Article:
Today is the day I’m reclaiming my life.
Ten months ago, some kid, a student at Rothbert University I’d never met or taught in class, tried to take it from me. And then he succeeded in taking his own. I guess I should feel bad about that kid, but he didn’t leave me much room for sympathy. I’m 38, a tenured professor at a prestigious university. I’ve come a long way from where I started. And today I have to hobble onto campus like a witch from a Grimm’s fairy tale, on a cane, and try to take back what was mine.
Honestly? I can’t think about that kid much at all. Is it self-centered to be thinking of yourself when you’re the one who got shot for no reason whatsoever and had to give up a year of your career to physical therapy and pain? What I’m thinking about is that long walk up from the parking lot to my building. What I’m thinking about is that first moment when I see someone I know, and here I am, broken and diminished. And—Doyle. I’m thinking about Doyle a lot these days, even though I was the one who sent him away.
That might have been a mistake. I’ve made so many mistakes in my life. That’s the one thing you get from facing your own mortality. Perspective. I was never one for putting up with nonsense, but now that I’ve come through the other side, I don’t want to waste any more time. Also: now I know who my friends are. Doesn’t the saying go that you only need one true friend? I guess I have that.
They’re going to stare, aren’t they? The students. The faculty. People stare when I go to the grocery store, when I walk down the street—which I try not to do. What I’ve learned is that it doesn’t take much to become the wrong kind of celebrity in this little ’burb. Everyone seems to know who I am. My fifteen minutes of fame are getting used up on this. It’s almost like I’m not human anymore, like I belong to the public now, instead of to myself.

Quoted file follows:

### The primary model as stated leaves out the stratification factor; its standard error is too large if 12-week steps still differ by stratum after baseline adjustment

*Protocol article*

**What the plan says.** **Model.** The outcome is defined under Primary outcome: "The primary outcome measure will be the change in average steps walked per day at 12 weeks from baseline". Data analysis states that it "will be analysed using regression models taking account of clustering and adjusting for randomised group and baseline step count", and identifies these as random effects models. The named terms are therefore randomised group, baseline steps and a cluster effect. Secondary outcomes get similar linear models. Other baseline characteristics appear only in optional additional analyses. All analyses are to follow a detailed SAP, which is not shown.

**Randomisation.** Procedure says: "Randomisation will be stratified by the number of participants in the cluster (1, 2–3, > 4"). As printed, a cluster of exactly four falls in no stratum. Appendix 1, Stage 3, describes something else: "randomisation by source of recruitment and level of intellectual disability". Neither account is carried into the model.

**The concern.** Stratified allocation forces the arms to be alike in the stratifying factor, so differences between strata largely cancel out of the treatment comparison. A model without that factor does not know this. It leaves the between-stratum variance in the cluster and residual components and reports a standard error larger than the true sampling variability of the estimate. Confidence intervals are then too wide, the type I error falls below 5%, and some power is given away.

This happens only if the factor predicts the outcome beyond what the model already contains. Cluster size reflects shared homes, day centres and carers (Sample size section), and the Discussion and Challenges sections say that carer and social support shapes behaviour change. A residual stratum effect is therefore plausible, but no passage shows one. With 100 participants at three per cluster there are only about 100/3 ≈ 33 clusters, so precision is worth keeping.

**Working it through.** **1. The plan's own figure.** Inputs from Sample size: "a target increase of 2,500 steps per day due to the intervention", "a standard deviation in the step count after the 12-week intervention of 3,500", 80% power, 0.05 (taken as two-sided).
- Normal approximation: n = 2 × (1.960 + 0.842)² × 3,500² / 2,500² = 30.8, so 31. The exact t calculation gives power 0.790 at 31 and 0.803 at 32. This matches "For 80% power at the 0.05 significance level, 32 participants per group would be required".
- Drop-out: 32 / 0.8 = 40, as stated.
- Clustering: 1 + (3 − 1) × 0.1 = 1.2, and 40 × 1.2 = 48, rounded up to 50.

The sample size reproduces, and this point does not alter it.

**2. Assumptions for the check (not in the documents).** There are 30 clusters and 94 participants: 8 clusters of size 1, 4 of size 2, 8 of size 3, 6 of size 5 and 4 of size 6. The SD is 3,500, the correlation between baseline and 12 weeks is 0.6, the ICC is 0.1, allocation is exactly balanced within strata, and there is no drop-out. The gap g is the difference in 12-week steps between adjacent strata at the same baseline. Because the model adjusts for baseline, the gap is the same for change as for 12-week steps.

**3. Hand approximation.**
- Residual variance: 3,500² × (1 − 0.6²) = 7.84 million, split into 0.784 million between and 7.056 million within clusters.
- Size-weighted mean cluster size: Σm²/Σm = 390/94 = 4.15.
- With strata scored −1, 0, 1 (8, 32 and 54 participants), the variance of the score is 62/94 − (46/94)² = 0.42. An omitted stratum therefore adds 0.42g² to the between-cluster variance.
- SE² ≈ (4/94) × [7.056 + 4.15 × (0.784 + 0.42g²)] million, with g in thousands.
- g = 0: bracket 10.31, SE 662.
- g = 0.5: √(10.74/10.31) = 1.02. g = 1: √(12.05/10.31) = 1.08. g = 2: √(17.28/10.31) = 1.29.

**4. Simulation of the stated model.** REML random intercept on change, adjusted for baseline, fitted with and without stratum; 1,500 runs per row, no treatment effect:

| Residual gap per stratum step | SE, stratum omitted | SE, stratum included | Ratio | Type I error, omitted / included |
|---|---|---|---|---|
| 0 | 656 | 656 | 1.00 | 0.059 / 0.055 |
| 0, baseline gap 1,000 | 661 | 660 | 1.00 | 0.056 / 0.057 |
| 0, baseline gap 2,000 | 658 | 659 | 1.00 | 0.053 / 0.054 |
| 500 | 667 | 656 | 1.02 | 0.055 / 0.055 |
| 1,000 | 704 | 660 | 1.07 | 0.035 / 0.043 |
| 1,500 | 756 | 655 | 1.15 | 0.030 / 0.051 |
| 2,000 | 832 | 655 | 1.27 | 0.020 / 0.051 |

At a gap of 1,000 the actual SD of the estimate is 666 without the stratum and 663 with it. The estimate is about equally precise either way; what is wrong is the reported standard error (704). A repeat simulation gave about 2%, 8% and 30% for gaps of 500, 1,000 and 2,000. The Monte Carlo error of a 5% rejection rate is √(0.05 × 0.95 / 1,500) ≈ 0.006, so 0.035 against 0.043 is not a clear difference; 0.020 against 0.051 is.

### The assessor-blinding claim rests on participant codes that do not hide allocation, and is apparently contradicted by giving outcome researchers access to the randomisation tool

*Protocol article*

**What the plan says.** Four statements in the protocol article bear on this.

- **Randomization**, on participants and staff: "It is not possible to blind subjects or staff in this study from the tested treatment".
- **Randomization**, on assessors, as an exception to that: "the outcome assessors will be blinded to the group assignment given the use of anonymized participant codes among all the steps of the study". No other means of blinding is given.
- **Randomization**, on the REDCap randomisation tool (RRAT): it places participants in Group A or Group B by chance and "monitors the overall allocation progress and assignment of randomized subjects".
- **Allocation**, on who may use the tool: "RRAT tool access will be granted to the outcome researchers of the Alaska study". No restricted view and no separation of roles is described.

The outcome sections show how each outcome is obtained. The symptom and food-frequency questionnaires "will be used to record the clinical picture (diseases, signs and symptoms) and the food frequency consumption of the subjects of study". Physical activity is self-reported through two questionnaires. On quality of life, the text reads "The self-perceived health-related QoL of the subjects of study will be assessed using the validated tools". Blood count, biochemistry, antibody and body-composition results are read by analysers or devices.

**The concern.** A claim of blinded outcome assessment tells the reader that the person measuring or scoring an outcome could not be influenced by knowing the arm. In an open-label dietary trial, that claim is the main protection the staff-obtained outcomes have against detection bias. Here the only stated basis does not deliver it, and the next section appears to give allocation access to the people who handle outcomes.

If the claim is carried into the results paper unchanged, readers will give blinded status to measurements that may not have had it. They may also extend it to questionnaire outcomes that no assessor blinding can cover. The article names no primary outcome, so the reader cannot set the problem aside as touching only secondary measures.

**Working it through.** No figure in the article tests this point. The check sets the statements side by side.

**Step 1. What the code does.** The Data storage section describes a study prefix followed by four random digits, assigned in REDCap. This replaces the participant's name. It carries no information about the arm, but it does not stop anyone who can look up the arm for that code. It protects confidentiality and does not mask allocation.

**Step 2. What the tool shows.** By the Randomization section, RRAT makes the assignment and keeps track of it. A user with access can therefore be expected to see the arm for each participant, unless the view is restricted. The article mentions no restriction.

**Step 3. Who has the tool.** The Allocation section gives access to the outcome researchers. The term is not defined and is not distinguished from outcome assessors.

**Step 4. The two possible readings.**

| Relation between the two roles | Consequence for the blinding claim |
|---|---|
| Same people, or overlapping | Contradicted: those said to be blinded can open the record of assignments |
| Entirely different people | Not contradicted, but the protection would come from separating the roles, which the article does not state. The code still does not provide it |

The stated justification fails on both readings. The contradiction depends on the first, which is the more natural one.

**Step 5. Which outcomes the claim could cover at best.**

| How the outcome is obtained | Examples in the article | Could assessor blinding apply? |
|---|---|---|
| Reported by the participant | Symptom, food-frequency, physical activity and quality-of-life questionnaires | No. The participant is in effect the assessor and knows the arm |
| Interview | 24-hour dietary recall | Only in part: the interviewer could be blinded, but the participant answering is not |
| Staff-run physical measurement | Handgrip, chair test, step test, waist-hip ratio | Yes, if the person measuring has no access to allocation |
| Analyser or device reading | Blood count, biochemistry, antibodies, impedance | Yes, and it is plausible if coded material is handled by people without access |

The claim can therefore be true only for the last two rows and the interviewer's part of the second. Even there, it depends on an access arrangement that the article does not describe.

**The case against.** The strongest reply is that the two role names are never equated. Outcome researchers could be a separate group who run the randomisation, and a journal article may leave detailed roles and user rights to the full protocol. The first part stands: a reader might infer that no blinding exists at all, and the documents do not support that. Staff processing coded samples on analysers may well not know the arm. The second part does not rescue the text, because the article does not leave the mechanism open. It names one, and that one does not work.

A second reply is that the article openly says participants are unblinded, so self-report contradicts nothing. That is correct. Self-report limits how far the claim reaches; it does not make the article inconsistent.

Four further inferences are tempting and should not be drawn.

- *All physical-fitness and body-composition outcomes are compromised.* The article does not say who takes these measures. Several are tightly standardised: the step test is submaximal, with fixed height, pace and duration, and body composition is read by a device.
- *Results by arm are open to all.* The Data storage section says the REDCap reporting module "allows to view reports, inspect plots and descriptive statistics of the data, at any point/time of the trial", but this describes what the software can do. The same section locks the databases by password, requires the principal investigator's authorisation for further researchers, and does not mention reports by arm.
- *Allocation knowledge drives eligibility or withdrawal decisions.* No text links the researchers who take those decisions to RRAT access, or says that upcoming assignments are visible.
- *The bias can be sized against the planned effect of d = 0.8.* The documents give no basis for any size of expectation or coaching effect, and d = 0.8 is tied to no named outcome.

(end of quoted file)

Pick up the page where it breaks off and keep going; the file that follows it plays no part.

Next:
Like—some wiseacre calls me every morning at 2 a.m. just to breathe into the phone.
It’s not a problem. I’m usually awake, anyway.
So they’ll stare. It’s human nature to stare. I bet I could do my next sociological study on it. If I wanted to.
Let them stare. Let them talk behind their hands. I already know what they think was going on between me and that student. Let them try to take my life from me. This time, I’ll be holding on with both hands.
You can read more about Amelia in The Black Hour, Lori’s debut novel, published by Seventh Street Books which is available at retail and online booksellers.
GIVEAWAY: Leave a comment by 6 p.m. eastern on July 14 for the chance to win a copy of THE BLACK HOUR. (US entries only, please.)
Meet the author
Lori Rader-Day is the author of the mystery The Black Hour, out July 8 from Seventh Street Books. Born and raised in central Indiana, she now lives with her husband and dog in Chicago. Best-selling author Jodi Picoult chose one of Lori’s short stories for the grand prize in Good Housekeeping’s first fiction contest. Other stories have appeared in Ellery Queen Mystery Magazine, Time Out Chicago, The Madison Review, and others. Visit her at LoriRaderDay.com, on Facebook or on Twitter.
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